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P2P Technology Still Humming Despite Lawsuits


P2P Technology Still Going Strong Despite Lawsuits, Fines

(December 3, 2004)

Engineering professor Michalis Faloutsos worked with UC Riverside graduate student Thomas Karagiannis on P2P research.

Engineering professor Michalis Faloutsos worked with UC Riverside graduate student Thomas Karagiannis on P2P research.

The threat of copyright lawsuits and large fines has apparently not been enough to deter computer users from illegally sharing music, movie and other digital files through the use of peer-to-peer (P2P) networking.

That is the finding of UC Riverside graduate student Thomas Karagiannis, who co-authored a paper “Is P2P Dying or just Hiding?” Karagiannis worked on the two-year project with UCR Computer Science and Engineering professor Michalis Faloutsos, and Andre Broido, Nevil Brownlee and kc claffy from the CAIDA institute at the University of California at San Diego.

Their objective was to determine the validity of claims that music file sharing dropped by as much as 50 percent when, in September 2003, the Recording Industry Association of America (RIAA) filed the first of thousands of lawsuits that targeted individuals who illegally offered copyright music through P2P networks. These networks allow users to quickly and without cost, share movie, music and other digital files located on their individual PCs with other network users.

“We find that, if measured accurately, P2P traffic has never declined; indeed we have never seen the proportion of P2P traffic decrease over time in any of our data sources,” wrote Karagiannis, in a paper that he presented at the IEEE Globecom 2004 conference, which was held Nov. 29 through Dec. 3 in Dallas.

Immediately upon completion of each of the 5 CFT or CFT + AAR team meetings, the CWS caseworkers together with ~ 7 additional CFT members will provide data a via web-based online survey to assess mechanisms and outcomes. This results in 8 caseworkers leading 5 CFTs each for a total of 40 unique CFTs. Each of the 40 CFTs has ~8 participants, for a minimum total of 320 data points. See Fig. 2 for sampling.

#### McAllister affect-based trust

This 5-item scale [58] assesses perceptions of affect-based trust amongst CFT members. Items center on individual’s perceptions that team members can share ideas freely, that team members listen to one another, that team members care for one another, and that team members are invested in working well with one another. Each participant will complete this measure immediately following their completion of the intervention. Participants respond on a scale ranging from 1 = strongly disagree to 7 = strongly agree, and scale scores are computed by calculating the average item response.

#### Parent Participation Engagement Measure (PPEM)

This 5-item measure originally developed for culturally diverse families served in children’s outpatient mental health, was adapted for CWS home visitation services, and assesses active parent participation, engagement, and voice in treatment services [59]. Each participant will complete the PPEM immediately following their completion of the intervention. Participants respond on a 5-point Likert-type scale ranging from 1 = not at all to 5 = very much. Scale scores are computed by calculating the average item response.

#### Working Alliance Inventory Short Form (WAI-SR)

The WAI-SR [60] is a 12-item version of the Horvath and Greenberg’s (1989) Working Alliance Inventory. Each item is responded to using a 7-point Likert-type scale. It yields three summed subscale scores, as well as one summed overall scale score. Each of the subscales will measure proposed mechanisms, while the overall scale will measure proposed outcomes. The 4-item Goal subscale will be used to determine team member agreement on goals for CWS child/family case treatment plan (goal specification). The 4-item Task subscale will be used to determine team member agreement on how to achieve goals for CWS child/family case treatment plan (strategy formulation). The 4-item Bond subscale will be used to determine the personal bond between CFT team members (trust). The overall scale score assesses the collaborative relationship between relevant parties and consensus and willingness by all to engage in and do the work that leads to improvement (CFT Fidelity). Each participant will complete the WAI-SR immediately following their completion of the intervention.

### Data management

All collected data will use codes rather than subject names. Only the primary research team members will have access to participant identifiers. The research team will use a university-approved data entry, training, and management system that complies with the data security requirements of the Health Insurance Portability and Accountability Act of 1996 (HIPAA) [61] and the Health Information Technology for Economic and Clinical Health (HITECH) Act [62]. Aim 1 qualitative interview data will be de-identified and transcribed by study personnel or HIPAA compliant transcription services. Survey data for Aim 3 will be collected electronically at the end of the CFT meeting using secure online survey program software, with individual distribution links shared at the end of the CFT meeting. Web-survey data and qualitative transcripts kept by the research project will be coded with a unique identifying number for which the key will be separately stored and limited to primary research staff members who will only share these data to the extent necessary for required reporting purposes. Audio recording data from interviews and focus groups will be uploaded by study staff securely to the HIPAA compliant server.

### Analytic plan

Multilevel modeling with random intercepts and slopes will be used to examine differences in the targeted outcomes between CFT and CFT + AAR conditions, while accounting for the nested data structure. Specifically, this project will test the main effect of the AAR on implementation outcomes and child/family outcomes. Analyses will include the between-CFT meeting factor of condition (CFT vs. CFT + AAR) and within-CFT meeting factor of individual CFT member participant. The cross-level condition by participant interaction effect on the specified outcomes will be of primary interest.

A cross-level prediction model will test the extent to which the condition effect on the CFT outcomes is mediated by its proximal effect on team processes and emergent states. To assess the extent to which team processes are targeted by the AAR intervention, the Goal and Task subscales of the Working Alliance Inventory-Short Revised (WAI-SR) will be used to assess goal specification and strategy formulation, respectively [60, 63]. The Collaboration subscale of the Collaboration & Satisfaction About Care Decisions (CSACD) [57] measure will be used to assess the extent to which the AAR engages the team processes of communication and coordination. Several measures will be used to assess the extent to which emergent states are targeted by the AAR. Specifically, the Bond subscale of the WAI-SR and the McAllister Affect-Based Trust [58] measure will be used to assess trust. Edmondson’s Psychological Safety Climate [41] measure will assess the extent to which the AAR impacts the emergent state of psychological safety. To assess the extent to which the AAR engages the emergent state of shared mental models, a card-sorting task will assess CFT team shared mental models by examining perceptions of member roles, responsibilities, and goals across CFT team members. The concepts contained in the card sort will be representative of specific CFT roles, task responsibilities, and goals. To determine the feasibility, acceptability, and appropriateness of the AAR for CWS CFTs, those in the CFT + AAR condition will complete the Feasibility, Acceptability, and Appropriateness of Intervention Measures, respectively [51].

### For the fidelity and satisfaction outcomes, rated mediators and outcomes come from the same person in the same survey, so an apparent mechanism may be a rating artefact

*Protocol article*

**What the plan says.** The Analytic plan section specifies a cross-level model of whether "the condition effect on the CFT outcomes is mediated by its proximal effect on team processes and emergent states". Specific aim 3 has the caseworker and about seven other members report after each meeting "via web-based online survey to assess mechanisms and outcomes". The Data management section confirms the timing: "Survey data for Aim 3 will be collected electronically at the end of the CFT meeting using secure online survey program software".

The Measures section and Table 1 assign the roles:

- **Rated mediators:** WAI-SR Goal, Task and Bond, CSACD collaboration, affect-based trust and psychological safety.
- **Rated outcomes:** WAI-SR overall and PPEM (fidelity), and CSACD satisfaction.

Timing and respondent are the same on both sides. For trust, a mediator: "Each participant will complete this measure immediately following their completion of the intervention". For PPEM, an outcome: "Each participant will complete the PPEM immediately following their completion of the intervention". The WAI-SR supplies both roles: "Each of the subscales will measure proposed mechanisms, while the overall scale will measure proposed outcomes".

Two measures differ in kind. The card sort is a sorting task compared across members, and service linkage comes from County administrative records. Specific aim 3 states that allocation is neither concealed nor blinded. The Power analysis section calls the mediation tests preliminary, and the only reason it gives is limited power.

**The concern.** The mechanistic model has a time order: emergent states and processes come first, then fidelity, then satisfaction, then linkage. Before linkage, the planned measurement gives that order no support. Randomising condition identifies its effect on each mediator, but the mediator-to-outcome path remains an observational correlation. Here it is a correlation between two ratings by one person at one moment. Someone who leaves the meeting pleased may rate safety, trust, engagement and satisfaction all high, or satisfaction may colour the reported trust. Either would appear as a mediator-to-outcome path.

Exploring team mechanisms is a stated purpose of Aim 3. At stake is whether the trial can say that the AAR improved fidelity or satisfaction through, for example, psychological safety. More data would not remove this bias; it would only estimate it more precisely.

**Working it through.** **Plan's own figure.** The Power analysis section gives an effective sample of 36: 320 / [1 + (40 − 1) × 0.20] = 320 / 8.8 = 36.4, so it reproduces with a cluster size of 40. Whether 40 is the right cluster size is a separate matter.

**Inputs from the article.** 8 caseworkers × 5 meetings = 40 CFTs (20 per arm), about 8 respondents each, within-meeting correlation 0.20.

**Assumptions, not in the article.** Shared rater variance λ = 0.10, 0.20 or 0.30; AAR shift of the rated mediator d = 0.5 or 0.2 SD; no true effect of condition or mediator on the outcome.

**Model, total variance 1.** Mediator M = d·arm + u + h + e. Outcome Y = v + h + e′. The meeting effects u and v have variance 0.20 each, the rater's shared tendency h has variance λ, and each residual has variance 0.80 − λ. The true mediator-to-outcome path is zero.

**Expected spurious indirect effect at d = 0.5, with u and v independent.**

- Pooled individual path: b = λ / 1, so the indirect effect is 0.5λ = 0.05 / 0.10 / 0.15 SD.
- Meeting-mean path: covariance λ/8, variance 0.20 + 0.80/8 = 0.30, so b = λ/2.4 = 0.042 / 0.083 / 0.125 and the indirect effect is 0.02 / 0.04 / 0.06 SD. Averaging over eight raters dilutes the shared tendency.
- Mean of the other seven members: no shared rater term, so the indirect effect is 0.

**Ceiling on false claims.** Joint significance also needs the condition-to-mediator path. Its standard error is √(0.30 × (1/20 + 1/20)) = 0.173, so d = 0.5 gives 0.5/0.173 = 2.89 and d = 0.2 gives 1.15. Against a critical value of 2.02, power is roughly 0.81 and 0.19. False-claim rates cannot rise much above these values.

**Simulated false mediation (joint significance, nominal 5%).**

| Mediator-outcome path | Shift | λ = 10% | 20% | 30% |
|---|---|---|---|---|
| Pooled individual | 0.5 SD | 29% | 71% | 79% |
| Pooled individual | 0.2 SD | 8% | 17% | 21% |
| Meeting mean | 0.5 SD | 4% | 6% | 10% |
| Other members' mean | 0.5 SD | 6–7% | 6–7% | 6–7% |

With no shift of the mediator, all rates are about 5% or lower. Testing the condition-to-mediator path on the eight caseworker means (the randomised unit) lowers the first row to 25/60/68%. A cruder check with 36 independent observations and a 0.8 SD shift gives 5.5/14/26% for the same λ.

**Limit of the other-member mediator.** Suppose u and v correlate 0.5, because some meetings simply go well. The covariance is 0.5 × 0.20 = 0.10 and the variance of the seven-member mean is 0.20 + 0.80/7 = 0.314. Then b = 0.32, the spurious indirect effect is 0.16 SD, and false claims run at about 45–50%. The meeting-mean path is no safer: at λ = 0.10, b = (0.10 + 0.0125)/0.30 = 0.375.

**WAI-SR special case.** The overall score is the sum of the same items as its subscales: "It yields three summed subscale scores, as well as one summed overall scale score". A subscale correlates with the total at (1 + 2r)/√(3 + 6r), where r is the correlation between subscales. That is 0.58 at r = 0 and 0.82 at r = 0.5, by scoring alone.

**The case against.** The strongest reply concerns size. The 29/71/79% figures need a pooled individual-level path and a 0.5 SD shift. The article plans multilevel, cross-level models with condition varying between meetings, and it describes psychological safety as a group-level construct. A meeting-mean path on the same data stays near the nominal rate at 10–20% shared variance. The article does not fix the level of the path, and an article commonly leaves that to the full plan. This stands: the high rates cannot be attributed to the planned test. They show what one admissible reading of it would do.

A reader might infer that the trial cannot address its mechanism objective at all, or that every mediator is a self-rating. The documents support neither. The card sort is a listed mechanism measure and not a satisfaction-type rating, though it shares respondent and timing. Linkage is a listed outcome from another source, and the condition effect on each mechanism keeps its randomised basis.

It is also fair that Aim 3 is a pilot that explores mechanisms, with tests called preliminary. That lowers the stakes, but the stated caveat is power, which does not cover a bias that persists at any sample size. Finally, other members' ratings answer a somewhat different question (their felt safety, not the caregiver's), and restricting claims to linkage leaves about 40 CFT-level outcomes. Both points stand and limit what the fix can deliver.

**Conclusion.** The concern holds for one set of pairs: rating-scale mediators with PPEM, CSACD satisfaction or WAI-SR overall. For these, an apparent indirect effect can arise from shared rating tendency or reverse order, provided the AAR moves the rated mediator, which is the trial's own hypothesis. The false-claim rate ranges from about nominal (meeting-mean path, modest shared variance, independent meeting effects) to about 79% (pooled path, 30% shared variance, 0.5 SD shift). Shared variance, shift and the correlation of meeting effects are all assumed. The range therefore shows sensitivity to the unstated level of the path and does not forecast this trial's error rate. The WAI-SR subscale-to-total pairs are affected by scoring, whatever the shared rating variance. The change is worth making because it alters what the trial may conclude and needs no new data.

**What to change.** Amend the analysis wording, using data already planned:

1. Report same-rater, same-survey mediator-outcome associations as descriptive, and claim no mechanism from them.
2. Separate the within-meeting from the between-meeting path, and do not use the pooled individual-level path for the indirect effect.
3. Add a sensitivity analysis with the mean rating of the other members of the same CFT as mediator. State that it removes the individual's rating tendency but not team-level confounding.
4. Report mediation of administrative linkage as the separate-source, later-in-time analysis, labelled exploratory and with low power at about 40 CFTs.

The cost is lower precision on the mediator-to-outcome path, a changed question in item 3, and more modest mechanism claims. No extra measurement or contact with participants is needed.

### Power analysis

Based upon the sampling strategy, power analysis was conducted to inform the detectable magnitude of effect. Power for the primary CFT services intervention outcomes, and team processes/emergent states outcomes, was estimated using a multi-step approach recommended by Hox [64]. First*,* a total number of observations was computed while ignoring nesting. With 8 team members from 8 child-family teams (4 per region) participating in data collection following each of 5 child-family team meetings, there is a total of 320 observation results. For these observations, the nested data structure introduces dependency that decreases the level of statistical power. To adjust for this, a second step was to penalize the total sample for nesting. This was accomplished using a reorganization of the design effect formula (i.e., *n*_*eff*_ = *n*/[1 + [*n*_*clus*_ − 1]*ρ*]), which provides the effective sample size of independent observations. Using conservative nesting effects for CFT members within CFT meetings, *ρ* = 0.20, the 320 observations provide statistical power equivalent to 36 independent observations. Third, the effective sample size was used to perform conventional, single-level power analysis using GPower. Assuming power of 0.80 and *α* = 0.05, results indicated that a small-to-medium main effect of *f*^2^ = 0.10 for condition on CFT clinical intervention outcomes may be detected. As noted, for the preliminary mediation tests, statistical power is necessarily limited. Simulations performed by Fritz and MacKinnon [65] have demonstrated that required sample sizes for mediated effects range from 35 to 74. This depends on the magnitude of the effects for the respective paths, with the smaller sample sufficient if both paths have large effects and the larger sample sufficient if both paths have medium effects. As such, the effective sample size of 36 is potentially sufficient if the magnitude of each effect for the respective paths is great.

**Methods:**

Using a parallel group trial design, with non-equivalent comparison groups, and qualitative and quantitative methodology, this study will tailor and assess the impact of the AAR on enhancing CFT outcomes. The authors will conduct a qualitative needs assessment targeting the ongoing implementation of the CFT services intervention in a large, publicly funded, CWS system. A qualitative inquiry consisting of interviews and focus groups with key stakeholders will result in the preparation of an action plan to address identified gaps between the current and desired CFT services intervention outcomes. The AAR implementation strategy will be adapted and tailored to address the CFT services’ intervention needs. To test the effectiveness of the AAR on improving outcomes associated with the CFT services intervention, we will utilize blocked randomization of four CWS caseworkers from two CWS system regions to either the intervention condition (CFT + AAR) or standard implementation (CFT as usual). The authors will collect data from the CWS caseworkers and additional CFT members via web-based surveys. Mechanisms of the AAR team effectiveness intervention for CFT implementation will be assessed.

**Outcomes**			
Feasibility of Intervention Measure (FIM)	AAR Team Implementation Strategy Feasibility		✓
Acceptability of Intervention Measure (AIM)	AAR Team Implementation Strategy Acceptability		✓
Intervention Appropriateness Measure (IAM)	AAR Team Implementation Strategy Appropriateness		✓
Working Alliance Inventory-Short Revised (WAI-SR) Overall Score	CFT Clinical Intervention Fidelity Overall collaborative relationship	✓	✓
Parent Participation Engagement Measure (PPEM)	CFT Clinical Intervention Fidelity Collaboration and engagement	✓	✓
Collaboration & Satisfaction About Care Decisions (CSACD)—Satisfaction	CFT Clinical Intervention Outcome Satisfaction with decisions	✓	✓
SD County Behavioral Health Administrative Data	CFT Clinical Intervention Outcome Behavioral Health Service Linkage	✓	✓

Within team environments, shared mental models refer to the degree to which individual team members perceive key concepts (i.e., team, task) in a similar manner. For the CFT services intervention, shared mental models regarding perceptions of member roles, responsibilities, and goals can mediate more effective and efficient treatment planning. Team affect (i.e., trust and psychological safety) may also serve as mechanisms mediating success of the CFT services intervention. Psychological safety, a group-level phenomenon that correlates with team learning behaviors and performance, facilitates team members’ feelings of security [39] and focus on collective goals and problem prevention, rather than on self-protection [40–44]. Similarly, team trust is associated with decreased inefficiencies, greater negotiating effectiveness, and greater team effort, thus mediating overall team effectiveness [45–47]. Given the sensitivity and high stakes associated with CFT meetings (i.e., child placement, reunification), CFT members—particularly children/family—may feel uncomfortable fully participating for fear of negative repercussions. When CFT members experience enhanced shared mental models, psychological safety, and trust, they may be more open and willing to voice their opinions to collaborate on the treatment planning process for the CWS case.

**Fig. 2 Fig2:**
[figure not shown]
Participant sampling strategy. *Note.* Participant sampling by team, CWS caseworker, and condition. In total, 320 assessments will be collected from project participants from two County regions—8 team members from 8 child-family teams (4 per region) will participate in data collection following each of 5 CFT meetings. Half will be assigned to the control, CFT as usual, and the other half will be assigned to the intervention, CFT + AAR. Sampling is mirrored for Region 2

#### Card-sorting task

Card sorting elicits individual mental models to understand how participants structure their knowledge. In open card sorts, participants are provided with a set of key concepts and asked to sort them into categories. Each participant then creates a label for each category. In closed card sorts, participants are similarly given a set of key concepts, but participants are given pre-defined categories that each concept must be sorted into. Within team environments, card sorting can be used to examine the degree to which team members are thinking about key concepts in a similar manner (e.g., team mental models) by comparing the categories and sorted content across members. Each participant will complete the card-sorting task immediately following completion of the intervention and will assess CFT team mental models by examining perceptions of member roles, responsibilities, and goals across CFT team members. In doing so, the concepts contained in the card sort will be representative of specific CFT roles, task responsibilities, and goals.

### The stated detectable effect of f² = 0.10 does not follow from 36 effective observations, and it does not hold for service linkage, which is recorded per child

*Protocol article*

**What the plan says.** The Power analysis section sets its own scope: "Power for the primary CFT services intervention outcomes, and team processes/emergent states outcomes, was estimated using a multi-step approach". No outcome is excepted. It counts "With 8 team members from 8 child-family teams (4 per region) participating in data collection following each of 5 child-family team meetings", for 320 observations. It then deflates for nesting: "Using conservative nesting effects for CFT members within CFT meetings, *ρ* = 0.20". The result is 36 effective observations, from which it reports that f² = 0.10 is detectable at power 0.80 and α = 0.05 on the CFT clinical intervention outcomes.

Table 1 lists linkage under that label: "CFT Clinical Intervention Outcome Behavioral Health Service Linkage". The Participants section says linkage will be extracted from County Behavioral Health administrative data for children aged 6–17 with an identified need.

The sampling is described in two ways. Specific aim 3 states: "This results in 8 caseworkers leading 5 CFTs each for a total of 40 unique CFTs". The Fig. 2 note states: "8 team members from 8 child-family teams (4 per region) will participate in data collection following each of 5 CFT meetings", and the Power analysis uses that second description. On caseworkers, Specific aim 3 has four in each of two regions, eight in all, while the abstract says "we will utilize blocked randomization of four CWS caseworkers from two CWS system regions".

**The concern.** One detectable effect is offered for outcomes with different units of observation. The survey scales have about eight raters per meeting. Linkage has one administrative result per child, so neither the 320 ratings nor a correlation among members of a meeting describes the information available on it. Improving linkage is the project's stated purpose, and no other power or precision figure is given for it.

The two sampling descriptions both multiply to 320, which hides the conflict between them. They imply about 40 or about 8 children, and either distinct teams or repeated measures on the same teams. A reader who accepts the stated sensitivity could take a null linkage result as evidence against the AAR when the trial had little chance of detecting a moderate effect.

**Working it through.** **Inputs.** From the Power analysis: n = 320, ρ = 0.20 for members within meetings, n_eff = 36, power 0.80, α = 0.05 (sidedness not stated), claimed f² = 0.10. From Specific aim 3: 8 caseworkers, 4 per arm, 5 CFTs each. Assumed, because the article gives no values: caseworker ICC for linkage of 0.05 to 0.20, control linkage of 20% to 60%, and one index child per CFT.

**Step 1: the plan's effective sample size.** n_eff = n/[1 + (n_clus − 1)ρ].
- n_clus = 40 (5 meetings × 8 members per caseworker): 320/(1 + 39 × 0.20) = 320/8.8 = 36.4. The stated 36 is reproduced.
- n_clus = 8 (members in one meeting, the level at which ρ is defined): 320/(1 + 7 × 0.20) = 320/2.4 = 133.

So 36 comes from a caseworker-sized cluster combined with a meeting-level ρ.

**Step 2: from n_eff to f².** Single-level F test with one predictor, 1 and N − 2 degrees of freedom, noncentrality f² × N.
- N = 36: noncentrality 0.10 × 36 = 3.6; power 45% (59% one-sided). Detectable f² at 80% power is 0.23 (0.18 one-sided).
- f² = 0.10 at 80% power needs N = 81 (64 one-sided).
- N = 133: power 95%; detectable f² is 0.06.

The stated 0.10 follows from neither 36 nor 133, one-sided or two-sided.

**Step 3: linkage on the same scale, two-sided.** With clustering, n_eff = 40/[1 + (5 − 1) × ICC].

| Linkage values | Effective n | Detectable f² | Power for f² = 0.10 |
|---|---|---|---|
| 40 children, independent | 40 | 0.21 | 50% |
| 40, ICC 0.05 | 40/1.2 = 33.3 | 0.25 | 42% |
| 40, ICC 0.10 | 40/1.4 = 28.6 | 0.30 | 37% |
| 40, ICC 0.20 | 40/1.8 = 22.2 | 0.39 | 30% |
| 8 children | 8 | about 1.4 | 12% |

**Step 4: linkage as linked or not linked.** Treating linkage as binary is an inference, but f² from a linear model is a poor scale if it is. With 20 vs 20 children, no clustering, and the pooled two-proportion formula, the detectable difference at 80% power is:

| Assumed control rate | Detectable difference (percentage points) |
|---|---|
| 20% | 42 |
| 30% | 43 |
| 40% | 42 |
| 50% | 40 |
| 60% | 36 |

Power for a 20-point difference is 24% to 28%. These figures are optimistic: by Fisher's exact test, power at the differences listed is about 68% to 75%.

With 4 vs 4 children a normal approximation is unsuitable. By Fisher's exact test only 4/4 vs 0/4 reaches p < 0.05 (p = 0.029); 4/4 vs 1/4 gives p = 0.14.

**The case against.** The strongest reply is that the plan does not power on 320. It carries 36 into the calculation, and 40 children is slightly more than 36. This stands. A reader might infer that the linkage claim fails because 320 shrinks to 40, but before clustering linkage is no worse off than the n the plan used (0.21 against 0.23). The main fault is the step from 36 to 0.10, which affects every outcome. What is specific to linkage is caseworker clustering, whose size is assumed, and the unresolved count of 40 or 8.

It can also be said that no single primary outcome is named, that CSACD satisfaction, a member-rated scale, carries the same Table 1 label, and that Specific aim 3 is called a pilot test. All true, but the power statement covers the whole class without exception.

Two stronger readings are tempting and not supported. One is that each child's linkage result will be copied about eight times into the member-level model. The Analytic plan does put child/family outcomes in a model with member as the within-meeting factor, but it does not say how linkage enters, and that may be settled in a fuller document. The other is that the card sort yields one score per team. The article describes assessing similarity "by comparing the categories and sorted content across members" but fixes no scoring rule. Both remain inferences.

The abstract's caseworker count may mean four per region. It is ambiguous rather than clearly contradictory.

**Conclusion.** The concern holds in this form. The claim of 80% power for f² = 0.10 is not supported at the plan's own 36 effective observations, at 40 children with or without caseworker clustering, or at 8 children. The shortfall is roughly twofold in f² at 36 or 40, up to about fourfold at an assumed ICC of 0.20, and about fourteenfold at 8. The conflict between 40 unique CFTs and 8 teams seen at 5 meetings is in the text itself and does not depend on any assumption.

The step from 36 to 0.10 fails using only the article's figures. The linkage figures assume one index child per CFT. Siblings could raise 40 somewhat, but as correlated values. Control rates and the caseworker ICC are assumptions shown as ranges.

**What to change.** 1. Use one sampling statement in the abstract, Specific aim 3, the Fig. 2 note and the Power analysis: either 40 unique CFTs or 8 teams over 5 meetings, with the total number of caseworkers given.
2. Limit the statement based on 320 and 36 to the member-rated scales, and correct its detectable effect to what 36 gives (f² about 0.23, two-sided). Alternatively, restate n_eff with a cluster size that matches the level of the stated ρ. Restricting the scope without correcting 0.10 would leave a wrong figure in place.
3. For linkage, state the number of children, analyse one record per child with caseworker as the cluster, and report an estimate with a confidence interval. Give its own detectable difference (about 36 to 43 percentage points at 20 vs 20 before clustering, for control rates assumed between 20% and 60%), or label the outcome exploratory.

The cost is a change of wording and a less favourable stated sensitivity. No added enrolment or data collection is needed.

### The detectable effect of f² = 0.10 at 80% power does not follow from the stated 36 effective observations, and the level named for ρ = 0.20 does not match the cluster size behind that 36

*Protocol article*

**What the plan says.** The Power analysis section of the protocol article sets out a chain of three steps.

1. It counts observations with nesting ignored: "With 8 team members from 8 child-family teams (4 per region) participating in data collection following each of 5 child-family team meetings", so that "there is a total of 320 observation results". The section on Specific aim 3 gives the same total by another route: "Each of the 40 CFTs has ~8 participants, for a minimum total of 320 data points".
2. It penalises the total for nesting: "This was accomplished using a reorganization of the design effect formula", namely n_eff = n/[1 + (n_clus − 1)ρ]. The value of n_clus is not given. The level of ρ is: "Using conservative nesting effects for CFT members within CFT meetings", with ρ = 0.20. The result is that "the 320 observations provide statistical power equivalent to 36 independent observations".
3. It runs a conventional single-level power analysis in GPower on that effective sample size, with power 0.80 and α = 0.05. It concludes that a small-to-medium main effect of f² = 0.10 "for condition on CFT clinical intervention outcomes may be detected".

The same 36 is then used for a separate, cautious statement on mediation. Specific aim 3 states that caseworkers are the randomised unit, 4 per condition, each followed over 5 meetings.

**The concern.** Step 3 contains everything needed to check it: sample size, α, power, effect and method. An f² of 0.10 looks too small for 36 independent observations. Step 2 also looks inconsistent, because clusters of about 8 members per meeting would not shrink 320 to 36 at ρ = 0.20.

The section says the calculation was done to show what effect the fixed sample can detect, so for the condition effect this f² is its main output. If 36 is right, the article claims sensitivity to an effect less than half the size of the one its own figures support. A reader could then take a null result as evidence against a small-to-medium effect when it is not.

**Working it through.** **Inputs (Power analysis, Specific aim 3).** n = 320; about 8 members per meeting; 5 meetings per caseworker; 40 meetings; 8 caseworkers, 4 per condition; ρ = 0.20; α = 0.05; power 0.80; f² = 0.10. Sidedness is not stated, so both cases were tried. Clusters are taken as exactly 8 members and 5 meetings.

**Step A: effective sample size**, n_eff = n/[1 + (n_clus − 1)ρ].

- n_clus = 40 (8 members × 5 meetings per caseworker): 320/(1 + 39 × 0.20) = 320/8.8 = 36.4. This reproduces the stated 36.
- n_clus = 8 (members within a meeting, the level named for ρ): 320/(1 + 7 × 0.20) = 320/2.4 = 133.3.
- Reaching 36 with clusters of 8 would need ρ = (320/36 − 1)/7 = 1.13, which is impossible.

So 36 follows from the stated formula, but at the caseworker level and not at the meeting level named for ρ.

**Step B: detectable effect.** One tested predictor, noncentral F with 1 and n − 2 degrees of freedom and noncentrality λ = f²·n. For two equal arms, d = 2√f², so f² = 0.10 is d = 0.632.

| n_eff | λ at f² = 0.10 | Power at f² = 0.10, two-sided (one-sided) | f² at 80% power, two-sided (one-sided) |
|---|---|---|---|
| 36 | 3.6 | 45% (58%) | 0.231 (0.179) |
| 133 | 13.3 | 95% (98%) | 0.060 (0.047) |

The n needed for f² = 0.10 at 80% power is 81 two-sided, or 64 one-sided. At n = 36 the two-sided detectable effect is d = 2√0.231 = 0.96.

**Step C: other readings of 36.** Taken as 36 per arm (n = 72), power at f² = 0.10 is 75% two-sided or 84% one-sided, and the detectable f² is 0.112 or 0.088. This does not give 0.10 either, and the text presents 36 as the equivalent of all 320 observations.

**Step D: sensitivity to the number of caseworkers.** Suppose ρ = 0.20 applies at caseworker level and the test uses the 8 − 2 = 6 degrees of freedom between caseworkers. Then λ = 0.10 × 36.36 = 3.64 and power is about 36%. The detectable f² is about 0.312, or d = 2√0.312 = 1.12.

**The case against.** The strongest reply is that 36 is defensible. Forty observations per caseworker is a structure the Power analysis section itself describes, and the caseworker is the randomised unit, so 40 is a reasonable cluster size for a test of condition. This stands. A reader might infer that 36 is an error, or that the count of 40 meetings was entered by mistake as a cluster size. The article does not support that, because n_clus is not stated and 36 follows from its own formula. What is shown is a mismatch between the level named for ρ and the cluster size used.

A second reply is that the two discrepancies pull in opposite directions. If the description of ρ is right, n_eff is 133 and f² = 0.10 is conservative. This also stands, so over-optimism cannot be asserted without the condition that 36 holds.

During the two-year study, Karagiannis and his cohorts looked closely at data that had been provided by major Internet service providers in August 2002, May 2003 and January 2004. By carefully decoding the bit sequences in the data, they sought to determine the percentage of total P2P traffic and how that compared to pre-RIAA lawsuit traffic.

There was no decrease, said Karagiannis. In some instances, there was a slight increase.

“P2P traffic represents a significant amount of Internet traffic and is likely to continue to grow in the future, RIAA behavior notwithstanding,” he wrote in the paper.

This study is more all-inclusive than other similar studies because it looked at eight — as opposed to one or two — of the most popular P2P applications, said Karagiannis. In addition, they were able to identify traffic to P2P networks that had intentionally attempted to mask traffic through the use non-standard port numbers and other sophisticated technology.

The RIAA continues to file lawsuits against individuals. In addition, officials from the Motion Picture Association of America announced that they had filed the first of many lawsuits targeting computer users who share digital movies via P2P networks.

Karagiannis feels his study shows that P2P is here to stay and that these industries would be better off trying to find ways to provide affordable and convenient alternatives that would allow computer users to download their products legally.

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